Did You Know? »

Vanilla preservation:
Ideally, vanilla beans have to be preserved in a closed glass jar in a dry location with no light, heat or excessive humidity. Never use a cork lid because it will favour the development of moulds. An airtight metal box is also an option.

Vanilla crystallisation:
Under some conditions, crystals can form on vanilla beans; this is an additional hint of quality and improves preservation. This “frost” results from the crystallisation of the vanilla’s essential oil. You can encourage this phenomenon by adding a split bean to your bundle of vanilla.

Vanilla’s properties:
Vanilla eases digestion. Moreover, it helps fight intellectual fatigue, insomnia, stress and low spirit. It is also helpful for prostate problems and heals poisonous animals’ bites.

To profit from its aroma:
1) Into milk: split the bean along its length and grate each half with the dull part of a knife blade. Then put the black seeds and the bean into hot (not boiling) milk for 10 minutes. If possible, cover and let it sit like that overnight; the milk will then be perfectly flavoured with vanilla.
2) Put the split bean and the seeds into fruit juice or alcohol for a few days, for fruits salads or cocktails.
3) Into rum: 2 to 4 beans in a bottle for one month.
4) For your other preparations, split the bean along its length, grating the seeds inside, which are full of vanilla. They release all the vanilla’s flavour. After using it, you can put the open beans (not used or washed and dried) into sugar to make vanilla sugar.

First discovery of vanilla:
Vanilla beans were first harvested from wild orchids. People quickly saw that when they fell on the ground, ripe, the long thin fruits of those plants, fermented and covered by humus, exhaled an exquisite aroma. Christopher Columbus brought vanilla to our continent during his third trip to “India.”

A rare product:
Only 1500 to 2000 tons of vanilla are used around the world every year, about six times more than 50 years ago. Madagascar, the Reunion and Comoros produce a little bit more than the two-thirds of the world’s production.

And also:
- Vanilla is the only orchid whose fruit can be eaten.
- Green vanilla is up to five times heavier than prepared vanilla.
- In its natural environment, vanilla climbs on trees like a creeper.
- Vanilla is the most expensive spice after saffron.
- Vanilla is the world’s first aroma; it is used in many products such as various soaps, tobacco, perfumes, Beaujolais and other foods.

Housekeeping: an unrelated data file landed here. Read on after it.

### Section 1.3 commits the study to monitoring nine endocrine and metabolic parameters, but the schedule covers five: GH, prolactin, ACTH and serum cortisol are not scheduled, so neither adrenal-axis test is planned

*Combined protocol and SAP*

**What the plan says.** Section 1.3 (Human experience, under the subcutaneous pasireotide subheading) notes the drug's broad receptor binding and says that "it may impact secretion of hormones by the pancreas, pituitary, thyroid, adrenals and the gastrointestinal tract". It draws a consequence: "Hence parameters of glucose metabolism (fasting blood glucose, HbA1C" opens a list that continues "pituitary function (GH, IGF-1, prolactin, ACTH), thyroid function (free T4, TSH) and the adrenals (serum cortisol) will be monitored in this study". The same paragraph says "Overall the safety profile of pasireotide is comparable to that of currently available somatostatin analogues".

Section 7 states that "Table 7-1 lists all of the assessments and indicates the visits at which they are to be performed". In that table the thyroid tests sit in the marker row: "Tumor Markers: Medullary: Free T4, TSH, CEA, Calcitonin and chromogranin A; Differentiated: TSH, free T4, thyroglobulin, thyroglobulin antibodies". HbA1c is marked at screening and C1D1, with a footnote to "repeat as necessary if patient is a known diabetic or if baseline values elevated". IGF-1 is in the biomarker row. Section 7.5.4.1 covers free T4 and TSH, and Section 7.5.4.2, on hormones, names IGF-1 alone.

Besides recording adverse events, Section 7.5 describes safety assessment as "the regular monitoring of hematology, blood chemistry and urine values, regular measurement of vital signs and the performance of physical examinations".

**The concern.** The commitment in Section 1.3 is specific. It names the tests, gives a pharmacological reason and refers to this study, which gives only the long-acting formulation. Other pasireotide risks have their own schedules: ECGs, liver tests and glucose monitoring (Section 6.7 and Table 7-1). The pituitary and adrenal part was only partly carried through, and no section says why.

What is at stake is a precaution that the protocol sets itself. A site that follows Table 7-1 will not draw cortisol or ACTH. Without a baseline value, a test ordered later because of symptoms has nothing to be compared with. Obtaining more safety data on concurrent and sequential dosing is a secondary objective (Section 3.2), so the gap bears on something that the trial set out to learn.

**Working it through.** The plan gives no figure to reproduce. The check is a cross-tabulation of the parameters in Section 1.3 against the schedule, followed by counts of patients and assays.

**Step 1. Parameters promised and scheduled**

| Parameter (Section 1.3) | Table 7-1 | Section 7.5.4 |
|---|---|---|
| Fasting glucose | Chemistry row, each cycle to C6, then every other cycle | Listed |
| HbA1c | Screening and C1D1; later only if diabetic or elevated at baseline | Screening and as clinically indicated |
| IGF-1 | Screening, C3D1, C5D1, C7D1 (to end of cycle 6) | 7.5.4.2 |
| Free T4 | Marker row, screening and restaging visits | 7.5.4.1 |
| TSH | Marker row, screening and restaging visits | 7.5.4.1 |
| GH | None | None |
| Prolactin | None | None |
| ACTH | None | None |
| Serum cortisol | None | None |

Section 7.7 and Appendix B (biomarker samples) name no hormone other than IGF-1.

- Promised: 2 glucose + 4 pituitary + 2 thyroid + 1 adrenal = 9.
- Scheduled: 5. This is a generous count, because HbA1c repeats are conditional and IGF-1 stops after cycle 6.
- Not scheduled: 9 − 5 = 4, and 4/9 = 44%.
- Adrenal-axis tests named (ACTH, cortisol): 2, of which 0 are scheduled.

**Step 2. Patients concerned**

Did you know? »

It is forbidden to sell under the name “vanilla” a product which is not genuine vanilla. Vanilla-flavoured means based on vanilla. Vanillin-based means made with synthetic chemicals.
Did you know?

Vanilla-based Recipes »

Sauces, desserts, cocktails, starters, chicken, scallop-shells… vanilla is used in all kinds of dishes. Here are links to a few websites that offer hundreds of recipes based on natural vanilla:
Homemade Vanilla Extract

Knowing Everything About Vanilla »

In order to discover its history, cultivation, preparation, production and much more, go to the free encyclopedia website The free encyclopedia website

Make Your Own Vanilla Sugar »

Simply put one kg of sugar into an airtight jar with a vanilla bean split into two parts for about eight days. Sugar can be added little by little. You can also use a vanilla bean which has already been split and grated for preparation. This natural vanilla sugar will add flavour to jams, desserts and many more dishes.

The Great Island of Madagascar »

Located a few hundred kilometres from the African continent, the fourth larger island in the world remained isolated from Africa and Asia for more than 90 million years. This isolation has preserved its unique endemic fauna and flora, which make Madagascar a “living conservatory.”

Discover the Red Island, its population and its tourism opportunities, thanks to the Embassy of Madagascar in Canada. Embassy of Madagascar in Canada



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